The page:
The company initially built a series of sporting and training open-cockpit biplanes, including the Model A, Model B, Model BH, and Model BW (These were subsequently renumbered.) Other types included the 5000 and 6000 high wing cabin monoplanes and the CW / 7000 mailplane.
The A differed in some minor details such as lacking the overhanging Fokker style ailerons that gave the rest of the series the nickname Wichita Fokker (not present on all of the later models though), while the B, BH and BW differed only in the engine installed – the A and B had a Curtiss OX-5, the BH had a Hispano-Suiza V-8, the BW had a Wright radial (of various types) though other radials would be installed later (especially after it became the 4000).
Aside from the Wichita Fokkers seen in such movies as Howard Hughes‘ Hell’s Angels, likely the most famous of the open cockpit biplanes was N434N, a D4D (the ultimate derivative of the BW) painted in Pepsi colors for airshow and skywriting use which survives in the National Air & Space Museum’s Udvar-Hazy annex. A second, backup D4D, N434P, used by Pepsi in later years to supplement and fill-in for the original aircraft, is housed in the Hiller Aviation Museum in San Carlos, California.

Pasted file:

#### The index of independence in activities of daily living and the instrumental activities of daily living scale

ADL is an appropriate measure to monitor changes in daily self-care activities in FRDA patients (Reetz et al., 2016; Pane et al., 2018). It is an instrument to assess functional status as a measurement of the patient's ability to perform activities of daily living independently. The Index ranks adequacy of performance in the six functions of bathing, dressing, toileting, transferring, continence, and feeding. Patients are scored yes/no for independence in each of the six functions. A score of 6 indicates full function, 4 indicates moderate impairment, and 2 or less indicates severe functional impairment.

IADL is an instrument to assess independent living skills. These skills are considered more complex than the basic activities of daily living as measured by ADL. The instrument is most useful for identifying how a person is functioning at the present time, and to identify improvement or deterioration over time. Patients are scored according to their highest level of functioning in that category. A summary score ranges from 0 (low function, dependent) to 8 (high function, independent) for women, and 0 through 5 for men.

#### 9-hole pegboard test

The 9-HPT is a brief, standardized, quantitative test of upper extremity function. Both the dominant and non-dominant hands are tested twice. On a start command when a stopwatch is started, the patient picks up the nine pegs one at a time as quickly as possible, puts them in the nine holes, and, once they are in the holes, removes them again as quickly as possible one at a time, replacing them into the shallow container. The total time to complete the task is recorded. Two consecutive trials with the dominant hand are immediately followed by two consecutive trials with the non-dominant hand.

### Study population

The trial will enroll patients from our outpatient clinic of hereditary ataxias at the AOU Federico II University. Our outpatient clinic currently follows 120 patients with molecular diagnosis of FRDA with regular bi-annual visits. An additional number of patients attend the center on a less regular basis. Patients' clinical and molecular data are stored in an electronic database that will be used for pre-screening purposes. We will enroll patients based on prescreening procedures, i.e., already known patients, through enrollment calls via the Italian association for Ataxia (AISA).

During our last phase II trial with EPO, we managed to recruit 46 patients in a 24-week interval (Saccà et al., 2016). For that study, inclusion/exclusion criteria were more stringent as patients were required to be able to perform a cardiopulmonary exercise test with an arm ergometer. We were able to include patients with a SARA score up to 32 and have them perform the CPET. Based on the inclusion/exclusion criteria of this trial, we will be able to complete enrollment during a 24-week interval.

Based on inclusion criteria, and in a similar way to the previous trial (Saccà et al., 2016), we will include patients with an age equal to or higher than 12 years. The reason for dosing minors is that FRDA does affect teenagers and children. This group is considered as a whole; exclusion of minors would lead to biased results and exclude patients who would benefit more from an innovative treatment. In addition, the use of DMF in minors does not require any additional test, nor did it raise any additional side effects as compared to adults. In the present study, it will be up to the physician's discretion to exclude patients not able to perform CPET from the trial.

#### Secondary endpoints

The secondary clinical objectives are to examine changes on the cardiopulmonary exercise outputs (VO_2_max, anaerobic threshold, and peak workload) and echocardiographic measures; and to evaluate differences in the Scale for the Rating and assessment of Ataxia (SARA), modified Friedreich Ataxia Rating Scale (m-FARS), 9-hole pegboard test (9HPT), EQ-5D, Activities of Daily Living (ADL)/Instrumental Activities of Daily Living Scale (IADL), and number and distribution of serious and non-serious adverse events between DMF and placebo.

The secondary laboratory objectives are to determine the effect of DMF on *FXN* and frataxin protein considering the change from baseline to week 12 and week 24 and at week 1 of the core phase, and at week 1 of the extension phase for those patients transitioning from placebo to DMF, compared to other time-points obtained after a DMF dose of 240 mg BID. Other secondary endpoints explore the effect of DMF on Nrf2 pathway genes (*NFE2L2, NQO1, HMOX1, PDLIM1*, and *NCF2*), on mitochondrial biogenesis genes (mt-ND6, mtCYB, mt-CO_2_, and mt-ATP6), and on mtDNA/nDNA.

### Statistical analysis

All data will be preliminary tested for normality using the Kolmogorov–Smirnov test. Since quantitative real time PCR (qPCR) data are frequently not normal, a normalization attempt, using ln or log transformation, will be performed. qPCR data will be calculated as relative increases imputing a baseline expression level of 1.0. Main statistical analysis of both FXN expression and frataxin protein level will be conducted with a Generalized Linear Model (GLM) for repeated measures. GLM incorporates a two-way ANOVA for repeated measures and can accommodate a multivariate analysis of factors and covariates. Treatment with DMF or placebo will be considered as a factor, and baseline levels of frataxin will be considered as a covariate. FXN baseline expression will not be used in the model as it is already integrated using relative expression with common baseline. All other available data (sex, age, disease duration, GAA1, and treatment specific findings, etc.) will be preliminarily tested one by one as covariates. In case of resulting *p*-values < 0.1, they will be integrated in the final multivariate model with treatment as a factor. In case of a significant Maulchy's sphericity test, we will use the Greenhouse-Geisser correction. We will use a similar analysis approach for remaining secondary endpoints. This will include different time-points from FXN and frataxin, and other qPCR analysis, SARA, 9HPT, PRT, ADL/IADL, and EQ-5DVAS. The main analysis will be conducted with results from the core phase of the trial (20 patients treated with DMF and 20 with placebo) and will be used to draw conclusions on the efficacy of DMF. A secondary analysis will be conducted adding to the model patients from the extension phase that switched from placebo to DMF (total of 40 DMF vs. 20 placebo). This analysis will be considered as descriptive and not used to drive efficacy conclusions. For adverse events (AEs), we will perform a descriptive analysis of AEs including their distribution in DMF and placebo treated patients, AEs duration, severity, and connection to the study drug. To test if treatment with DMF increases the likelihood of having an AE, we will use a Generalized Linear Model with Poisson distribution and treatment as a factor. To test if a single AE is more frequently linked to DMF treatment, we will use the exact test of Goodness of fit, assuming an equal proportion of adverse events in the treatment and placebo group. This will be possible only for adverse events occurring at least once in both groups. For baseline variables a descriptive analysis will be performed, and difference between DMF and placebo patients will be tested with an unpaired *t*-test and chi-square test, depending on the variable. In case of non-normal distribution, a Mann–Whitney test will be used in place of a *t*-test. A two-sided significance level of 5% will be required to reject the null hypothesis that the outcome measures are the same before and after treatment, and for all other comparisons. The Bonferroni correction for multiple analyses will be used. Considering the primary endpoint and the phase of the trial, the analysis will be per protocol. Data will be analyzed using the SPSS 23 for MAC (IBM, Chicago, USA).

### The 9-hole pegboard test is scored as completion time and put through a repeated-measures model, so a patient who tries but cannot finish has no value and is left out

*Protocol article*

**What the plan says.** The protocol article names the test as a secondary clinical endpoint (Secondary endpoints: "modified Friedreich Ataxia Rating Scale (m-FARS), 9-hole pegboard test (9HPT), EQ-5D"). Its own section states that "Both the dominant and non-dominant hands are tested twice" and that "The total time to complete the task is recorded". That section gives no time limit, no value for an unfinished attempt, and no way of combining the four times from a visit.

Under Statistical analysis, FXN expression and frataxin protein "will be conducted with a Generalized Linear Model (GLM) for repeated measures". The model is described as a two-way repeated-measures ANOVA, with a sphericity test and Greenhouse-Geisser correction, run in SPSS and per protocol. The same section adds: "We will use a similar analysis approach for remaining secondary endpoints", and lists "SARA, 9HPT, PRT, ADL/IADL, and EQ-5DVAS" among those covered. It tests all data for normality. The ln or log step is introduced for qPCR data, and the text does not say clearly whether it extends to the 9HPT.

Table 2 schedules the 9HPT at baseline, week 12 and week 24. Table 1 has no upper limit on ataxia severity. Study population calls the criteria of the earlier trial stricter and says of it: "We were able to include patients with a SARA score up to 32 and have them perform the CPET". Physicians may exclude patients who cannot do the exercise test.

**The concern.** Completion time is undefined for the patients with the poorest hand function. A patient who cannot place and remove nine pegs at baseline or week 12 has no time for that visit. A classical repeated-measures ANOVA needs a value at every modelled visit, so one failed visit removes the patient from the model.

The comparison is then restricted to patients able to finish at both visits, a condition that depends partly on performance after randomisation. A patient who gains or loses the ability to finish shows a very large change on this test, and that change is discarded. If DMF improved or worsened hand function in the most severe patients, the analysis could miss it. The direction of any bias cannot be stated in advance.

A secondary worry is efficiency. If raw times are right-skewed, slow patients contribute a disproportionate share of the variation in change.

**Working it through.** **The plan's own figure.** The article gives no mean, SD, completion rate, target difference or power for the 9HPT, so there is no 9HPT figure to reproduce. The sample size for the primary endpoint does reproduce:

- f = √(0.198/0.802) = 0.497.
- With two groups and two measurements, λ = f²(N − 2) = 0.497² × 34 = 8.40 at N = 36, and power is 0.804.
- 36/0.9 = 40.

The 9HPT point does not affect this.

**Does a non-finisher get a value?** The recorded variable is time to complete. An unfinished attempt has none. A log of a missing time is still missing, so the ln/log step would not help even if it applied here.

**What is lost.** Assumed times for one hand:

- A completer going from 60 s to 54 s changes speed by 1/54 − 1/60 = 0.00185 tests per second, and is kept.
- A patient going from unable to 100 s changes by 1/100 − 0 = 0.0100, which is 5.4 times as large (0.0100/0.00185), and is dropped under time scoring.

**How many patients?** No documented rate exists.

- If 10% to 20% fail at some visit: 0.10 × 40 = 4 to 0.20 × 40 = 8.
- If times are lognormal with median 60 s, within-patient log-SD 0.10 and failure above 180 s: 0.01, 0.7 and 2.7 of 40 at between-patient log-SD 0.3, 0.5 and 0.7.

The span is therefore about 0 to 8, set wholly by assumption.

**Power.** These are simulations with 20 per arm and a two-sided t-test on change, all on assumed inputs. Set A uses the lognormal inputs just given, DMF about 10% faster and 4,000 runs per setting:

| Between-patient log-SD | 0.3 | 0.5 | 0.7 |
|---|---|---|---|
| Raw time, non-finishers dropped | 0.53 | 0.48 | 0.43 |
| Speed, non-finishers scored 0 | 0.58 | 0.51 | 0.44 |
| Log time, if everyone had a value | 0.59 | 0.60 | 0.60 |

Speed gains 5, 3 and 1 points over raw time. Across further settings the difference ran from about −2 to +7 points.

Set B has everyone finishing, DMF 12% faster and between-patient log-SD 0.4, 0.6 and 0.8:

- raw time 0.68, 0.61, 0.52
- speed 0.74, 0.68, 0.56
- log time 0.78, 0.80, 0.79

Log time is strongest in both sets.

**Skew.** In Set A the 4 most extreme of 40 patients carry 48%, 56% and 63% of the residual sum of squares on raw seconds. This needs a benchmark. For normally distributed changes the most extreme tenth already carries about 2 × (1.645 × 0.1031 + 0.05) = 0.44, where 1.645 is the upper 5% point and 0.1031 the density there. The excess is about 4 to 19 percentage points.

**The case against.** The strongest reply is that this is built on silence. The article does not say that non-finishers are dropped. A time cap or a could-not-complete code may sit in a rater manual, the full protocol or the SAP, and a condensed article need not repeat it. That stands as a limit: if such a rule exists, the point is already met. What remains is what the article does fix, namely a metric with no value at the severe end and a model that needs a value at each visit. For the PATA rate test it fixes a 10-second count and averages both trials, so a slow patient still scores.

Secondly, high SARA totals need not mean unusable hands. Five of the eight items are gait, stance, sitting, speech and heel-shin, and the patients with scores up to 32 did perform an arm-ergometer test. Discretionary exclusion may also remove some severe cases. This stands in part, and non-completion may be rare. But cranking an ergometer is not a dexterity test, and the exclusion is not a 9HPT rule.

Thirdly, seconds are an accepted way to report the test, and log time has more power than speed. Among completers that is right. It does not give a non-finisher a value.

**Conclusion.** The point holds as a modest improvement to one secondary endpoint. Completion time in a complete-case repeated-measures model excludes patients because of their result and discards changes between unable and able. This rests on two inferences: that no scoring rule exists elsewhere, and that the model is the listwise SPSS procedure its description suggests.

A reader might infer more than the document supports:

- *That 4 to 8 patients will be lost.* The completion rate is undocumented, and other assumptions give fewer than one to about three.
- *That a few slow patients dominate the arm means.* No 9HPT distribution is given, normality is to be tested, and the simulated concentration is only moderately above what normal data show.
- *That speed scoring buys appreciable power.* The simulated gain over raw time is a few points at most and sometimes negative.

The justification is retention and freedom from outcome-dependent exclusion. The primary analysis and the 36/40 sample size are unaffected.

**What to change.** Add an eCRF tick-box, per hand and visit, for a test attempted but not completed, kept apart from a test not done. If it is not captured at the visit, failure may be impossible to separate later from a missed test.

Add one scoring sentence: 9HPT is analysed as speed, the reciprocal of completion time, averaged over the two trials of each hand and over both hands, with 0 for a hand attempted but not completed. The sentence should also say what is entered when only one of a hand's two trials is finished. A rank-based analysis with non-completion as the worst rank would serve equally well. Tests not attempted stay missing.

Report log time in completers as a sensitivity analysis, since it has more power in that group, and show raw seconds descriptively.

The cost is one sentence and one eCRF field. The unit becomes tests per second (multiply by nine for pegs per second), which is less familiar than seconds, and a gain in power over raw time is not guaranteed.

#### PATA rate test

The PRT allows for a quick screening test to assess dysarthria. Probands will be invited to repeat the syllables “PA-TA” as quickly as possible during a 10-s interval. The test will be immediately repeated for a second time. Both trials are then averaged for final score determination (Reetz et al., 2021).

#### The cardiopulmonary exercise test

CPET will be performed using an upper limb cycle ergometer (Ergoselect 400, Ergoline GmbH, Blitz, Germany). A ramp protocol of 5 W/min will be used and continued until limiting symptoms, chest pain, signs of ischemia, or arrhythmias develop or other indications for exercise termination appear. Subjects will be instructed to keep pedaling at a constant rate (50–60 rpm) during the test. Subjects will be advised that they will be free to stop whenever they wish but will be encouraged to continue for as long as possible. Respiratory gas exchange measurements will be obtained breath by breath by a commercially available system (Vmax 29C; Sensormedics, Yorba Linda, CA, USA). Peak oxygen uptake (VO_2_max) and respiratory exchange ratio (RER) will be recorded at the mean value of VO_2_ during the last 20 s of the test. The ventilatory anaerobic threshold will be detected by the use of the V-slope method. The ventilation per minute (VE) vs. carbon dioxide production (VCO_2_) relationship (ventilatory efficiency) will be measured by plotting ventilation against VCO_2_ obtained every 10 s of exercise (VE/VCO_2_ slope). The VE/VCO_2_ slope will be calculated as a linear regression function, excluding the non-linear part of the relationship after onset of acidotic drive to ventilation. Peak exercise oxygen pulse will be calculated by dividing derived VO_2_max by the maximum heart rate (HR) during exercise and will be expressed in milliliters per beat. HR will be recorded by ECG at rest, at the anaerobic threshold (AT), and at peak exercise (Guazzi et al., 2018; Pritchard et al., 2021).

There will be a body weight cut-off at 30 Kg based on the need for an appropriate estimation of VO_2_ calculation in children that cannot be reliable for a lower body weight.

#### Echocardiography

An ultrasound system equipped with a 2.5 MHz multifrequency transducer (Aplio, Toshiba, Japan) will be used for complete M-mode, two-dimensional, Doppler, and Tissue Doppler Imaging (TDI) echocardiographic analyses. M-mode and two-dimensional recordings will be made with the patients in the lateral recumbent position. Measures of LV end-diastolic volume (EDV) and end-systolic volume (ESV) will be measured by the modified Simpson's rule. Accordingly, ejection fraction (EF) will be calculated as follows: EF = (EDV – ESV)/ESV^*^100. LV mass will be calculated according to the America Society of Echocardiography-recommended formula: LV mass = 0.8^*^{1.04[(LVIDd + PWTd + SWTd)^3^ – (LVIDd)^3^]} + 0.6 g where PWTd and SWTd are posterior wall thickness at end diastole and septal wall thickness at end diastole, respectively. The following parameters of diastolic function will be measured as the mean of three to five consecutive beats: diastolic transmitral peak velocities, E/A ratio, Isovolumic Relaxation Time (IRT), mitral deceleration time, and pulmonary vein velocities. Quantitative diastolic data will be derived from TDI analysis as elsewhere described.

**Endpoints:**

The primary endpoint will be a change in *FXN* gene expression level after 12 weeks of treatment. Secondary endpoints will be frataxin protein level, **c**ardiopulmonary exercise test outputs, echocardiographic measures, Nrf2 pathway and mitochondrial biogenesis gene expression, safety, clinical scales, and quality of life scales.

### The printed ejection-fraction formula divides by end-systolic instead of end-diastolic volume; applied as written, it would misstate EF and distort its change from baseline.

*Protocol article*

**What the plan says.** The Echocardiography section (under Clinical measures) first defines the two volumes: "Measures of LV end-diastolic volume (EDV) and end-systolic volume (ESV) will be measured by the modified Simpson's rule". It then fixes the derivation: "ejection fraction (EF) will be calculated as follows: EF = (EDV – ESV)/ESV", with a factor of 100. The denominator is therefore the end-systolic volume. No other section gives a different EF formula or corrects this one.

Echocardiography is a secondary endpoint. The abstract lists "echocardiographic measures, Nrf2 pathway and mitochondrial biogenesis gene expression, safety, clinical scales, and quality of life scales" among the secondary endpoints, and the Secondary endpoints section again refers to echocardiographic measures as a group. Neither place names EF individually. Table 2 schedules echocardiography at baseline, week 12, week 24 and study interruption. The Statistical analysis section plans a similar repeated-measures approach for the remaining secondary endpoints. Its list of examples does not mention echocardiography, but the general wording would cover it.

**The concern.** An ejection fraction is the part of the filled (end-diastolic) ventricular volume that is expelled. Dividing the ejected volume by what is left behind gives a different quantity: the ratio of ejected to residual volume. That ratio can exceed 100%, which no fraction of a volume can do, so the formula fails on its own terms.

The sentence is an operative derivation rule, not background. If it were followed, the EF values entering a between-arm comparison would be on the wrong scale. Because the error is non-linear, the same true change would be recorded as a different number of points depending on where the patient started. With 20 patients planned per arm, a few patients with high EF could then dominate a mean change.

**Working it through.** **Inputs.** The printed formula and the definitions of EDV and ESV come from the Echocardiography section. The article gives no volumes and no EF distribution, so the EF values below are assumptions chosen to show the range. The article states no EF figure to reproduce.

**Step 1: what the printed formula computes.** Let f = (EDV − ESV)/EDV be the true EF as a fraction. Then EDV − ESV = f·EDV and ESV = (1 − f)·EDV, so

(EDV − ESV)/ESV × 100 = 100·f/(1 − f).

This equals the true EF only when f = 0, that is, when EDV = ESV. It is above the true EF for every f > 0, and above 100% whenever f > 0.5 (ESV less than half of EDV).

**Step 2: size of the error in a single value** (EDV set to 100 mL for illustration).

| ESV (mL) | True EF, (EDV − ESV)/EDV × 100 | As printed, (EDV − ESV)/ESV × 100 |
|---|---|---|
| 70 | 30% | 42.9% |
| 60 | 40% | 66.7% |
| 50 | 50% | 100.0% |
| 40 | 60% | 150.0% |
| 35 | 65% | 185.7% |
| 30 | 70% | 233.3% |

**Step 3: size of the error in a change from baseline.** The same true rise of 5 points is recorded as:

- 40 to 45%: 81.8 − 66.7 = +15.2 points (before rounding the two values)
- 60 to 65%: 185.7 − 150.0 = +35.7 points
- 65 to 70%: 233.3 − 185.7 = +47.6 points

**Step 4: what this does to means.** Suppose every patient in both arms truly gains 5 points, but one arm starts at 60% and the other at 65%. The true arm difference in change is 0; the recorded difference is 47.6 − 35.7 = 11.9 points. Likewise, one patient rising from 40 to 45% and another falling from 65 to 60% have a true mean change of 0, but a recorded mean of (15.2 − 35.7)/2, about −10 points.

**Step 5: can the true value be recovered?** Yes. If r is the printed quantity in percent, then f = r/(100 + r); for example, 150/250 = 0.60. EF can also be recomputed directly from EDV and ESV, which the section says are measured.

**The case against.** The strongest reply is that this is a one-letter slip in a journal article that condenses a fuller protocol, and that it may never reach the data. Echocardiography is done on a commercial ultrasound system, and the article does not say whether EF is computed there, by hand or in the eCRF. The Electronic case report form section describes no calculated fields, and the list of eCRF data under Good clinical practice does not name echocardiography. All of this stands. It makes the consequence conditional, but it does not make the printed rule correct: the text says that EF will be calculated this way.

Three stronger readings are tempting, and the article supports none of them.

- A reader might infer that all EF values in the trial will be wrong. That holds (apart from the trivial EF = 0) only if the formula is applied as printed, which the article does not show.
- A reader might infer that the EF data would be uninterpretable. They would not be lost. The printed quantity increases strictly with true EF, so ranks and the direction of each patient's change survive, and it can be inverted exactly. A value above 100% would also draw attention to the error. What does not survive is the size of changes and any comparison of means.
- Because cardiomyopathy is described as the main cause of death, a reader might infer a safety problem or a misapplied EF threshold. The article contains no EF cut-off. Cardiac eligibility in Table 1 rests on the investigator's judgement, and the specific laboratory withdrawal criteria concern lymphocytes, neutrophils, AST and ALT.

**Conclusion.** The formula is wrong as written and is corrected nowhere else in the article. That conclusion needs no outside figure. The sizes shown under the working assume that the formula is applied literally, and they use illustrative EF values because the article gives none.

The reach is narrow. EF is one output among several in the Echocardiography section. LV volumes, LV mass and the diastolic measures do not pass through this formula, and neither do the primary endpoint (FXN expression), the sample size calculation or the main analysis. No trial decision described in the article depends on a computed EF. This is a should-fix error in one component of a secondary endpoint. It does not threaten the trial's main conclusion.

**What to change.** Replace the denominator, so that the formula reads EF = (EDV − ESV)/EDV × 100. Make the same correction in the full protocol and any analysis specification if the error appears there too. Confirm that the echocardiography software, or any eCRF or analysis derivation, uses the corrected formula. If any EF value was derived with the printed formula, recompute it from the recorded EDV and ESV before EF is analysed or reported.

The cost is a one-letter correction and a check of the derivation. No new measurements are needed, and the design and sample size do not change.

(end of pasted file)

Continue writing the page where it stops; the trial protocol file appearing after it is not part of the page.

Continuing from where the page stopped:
Founded: 1929 in Buffalo, New York, United States
Type: Aircraft manufacturer
Role: Aircraft builder
The Curtiss-Wright Corporation is an American, global diversified product manufacturer and service provider,
Size 9.000 personnel,